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Derivation of Laplace Transforms

I'm trying to derive a few laplace transforms, I'll use L for the symbol for Laplace Transform...

L{ e^(at) * f(t) } = F(s - a)
L{ u_a(t) } = e^(-sa) / s
L{ t * f(t) } = -F`(s)

u_a(t) is the heaviside step function.

I've started with the first and gotten stuck:

 L{ e^(at) * f(t) } =

                                 / inf
                                 |      e^-(s - a)t * f(t) dt
                                /0

I'm not sure how to show that's F(s - a)....

Thanks,
Brian
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BrianGEFF719
Asked:
BrianGEFF719
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3 Solutions
 
BrianGEFF719Author Commented:
The heaviside derivation isn't too hard...

L{ u_a(t) } = int_0->a ( 0 dt ) + int_a->inf( e^(-st) )
                 = 0 - (e^(-sa) / -s) = e^(-sa) / s
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InteractiveMindCommented:
L{ e^(at) * f(t) } = F(s - a)

This is the First Shifting Theorem.

Start from the definition of the Laplace Transform:

F(s) = L{f} = Int_0->inf (e^(-st).f(t) dt)

And replace s by (s-a):

F(s-a) = Int_0->inf (e^-(s-a)t.f(t) dt) = Int_o->inf (e^(-st)[e^(at).f(t)] dt) = L{e^(at).f(t)}.

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InteractiveMindCommented:
L{ t * f(t) } = -F`(s)

If f(t) satisfies the conditions of the existence theorem, then the derivative F'(s) of its transform with respect to s can be obtained by differentiating under the integral sign w.r.t s, thus

 F'(s) = - Int_0->inf (e^-(st).[t.f(t)] dt)

There is proof of this in a book at my uni's library, so I'm going to quickly check if it's available....
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InteractiveMindCommented:
Right, well, I found the book - but couldn't find the proof I was after.

So, a basic way of looking at it, is this:

F(s) = L{f} = Int_0->inf (e^-(st).f(t) dt)

F'(s) = d/ds L{f} = d/ds Int_0->inf (e^-(st).f(t) dt)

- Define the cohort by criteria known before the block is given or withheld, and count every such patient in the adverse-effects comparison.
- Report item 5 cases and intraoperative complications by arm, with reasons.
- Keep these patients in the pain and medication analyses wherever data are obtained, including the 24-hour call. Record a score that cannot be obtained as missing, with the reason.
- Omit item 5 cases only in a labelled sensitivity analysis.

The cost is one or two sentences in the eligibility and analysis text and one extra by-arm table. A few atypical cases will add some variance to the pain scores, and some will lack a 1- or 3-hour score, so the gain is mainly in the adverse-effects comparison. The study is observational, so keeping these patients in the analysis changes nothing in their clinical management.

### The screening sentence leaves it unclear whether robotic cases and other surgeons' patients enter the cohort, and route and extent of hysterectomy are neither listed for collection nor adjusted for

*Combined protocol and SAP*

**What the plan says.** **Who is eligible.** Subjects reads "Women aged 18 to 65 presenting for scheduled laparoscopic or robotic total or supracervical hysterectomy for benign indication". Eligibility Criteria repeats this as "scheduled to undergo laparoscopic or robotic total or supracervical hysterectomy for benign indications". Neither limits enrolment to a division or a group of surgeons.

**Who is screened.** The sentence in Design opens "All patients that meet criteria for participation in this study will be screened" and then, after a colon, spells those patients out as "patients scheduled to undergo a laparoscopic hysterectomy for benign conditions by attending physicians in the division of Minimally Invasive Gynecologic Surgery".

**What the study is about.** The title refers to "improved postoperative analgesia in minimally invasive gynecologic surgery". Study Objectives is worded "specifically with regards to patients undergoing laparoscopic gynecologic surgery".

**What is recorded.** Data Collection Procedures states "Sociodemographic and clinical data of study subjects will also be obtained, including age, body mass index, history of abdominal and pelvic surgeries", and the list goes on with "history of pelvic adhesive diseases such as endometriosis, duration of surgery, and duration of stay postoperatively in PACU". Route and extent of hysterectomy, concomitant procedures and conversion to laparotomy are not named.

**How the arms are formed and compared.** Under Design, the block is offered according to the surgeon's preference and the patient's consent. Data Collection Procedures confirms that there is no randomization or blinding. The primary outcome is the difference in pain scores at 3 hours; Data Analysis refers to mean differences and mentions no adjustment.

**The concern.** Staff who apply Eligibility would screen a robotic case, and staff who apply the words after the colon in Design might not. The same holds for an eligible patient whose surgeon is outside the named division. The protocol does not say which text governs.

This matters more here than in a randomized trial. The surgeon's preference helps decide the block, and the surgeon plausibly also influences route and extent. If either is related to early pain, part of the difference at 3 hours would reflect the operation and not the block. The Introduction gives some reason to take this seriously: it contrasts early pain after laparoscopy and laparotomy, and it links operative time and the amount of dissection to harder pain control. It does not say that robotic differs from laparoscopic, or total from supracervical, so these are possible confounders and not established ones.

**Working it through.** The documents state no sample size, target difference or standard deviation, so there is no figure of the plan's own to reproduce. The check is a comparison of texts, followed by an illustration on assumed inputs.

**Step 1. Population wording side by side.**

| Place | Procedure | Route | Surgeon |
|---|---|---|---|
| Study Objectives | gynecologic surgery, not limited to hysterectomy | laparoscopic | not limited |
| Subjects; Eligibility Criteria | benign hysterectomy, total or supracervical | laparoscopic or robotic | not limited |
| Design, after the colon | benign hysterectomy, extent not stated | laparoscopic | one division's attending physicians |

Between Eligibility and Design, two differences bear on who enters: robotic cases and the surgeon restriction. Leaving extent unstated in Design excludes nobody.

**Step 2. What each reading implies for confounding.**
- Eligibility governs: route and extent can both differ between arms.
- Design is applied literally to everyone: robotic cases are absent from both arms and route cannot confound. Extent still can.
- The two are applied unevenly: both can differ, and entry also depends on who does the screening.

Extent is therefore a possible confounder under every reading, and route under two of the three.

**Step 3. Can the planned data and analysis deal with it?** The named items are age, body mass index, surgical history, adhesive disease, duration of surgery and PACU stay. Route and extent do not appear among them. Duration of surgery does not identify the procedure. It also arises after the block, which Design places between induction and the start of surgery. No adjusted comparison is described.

Because you're integrating with respect to t, you can just take the d/ds inside the integral:

F '(s) = Int_o->inf (d/ds e^-(st).f(t) dt) = Int_o->inf (-t.e^-(st).f(t) dt) = L{-t.f(t)}

Therefore  F '(s) = -L{t.f(t)}

If you want a rigorous proof of this though, then it's SOMEWHERE in:

Differential and Integral Calculus, vol.2. By Courant.

:-P
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BrianGEFF719Author Commented:
Is it acceptable in a proof to work backwards, or to work forward half way and work the end of the problem back to the same form? For example, in the proof of e^(at) f(t), if we work to where we have the integral with -(s - a), and then work backwards with F(s - a)?
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InteractiveMindCommented:
It's not always acceptable to work backwards. (A=>B does not necessarily mean that B=>A).
(For example, solve: sqrt(x+3)=sqrt(1-x)-sqrt(1+x), and check your answers ;))

In the case of starting from F(s-a) and working backwards: it's perfectly valid.

Effectively, all you're doing is rearranging the Laplace transform; it's not a case of showing/proving that the Laplace transform _implies_ that F(s-a)=L{e^(at).f(t)}; instead, it's a case of showing that they're _identical_. And in such a case, the order of 'proof' does not matter.
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BrianGEFF719Author Commented:
>> (A=>B does not necessarily mean that B=>A).

The only situation when I think that would be true is with even powers, right?
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InteractiveMindCommented:
My word is certainly not gospel, so I will say "I don't know" to that one.

I mean, A and B could be any mathematical statements; for example,

A: f(x,y) satisfies the Uniqueness Theorm.
B: f(x,y) is continuous.

A => B, but B =/> A.

But, maybe this is be an invalid example, as perhaps a square does pop up in the proof that A=>B.

So, I will shrug at this one. Sorry.
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BigRatCommented:
Brian: Interactive's proof of the Shifting Theorem is the standard proof. He is not working "backwards" but simply rearranging terms.

The derivation of the third rule requires differentiation under the integral sign. This requires the functions and variables involved to be continuous in the classic sense. Most of the use of such transforms in practical work involve such continuous functions. Problems generally arise when one is transforming infinite series involving trigonometrical function.
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